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Well Julia v0.7 makes each package use its own environment, so if JuliaPro fixes a few package versions (on very core packages) then you don’t have to have the rest of your packages all have the same restriction since they can use another version of those dependencies.

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as an example, Winpython for python is quite popular, it includes the “starter” data science packages (numpy, pandas…). It is very easy to just copy/paste the winypthon folder on student’s computers and then directly do things using jupyer, spyder, the shell or whatever.

You can also easily modify it to create your own flavour with specific packages installed.

It would definitely be a nice addition / feature for julia.


I agree with @DominiqueMakowski re: Winpython.

For perspective: When I first started learning Python and using Scipy (~2010), there was a PortableApps version of Python with Numpy, Scipy, and Matplotlib. This was incredibly useful for me as it allowed me to avoid Matlab licensing AND have others in my organization run my code. I didn’t have to use Matlab. Others could run my code. Things were good.

In contrast, I’m really enjoying Julia, but what I’m finding is that it’s hard to scale because some people have older machines (i.e. Win7) and there are some issues with that. Some solveable, some not. I’ve found myself translating important bits of my Julia code back to Matlab so others can test, evaluate, etc. with the Julia code that I’ve written. I’m currently looking at PackageCompiler.jl to pre-compile packages for my users. I can mostly avoid Matlab. Others can run sometimes run my code, and sometimes I have to translate functions to Matlab. Life could improve.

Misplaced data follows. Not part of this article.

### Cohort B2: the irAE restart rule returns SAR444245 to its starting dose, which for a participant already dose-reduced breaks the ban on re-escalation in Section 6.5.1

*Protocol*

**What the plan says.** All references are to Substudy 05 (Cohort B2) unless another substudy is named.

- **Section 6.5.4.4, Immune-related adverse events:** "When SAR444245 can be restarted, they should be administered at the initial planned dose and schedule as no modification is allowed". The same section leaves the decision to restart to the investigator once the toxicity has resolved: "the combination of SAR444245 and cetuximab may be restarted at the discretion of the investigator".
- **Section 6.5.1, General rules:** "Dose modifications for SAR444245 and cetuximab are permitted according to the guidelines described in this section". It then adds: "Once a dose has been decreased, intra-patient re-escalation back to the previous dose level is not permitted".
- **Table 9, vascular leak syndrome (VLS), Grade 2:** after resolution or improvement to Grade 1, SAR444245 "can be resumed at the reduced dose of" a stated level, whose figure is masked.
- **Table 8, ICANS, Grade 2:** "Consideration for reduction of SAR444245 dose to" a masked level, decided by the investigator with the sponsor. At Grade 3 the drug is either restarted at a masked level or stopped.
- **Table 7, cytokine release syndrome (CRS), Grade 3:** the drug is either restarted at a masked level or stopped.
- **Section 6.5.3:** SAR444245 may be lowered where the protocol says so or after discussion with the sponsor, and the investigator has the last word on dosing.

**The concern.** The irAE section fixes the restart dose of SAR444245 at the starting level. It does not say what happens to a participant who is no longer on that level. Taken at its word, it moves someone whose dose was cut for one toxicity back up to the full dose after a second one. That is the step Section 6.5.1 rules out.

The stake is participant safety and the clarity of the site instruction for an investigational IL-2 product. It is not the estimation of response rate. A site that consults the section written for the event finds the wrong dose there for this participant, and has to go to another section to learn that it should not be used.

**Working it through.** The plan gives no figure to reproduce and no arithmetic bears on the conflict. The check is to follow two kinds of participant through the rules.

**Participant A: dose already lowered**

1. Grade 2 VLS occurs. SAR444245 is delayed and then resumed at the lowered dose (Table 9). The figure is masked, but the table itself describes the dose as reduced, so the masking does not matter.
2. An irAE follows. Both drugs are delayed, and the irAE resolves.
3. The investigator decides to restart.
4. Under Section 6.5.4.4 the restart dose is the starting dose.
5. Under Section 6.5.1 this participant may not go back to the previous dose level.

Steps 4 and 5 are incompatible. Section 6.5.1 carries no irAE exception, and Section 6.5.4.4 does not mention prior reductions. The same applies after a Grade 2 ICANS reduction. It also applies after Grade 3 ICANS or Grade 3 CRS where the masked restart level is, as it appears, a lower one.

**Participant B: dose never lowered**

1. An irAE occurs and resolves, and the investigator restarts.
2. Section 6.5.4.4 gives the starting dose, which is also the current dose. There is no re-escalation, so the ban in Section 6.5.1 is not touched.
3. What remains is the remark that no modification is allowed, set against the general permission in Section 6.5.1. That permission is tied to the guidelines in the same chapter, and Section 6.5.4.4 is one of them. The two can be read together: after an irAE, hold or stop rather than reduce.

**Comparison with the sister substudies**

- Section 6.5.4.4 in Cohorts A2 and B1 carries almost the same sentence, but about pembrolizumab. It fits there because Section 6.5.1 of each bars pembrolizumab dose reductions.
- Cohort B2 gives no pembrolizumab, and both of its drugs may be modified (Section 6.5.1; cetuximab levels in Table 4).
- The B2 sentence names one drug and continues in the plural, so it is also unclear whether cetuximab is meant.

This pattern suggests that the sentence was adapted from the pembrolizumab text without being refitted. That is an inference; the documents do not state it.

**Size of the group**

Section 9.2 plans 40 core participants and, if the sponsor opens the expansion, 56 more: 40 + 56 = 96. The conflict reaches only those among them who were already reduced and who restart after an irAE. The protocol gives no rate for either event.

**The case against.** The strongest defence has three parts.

I think these are growing pains that will become a thing of the past, but that implies that the present is a bit painful.

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Julia should fully support Windows 7. I’ve seen in other threads, that old computers can be an issue, at least for JuliaPro, because they don’t support newer instructions. Even in that case, it’s solvable for Julia (there’s an option for older). As JuliaPro is prebuilt for you, it may not bother with very old computer, understandable, but it should also at least fully support Windows 7 (even XP, while no longer officially supported, would work to a large degree I believe).

I find it curious that some people find it easier to obtain a working setup for running Matlab on Windows (both of which are closed source, cost money, and come with usage restrictions, even if Windows is installed “for free” on most OEM computers) than, say, Julia on Ubuntu, which takes about half an hour to setup from scratch with a reasonable internet connection, requiring skills far less advanced than programming.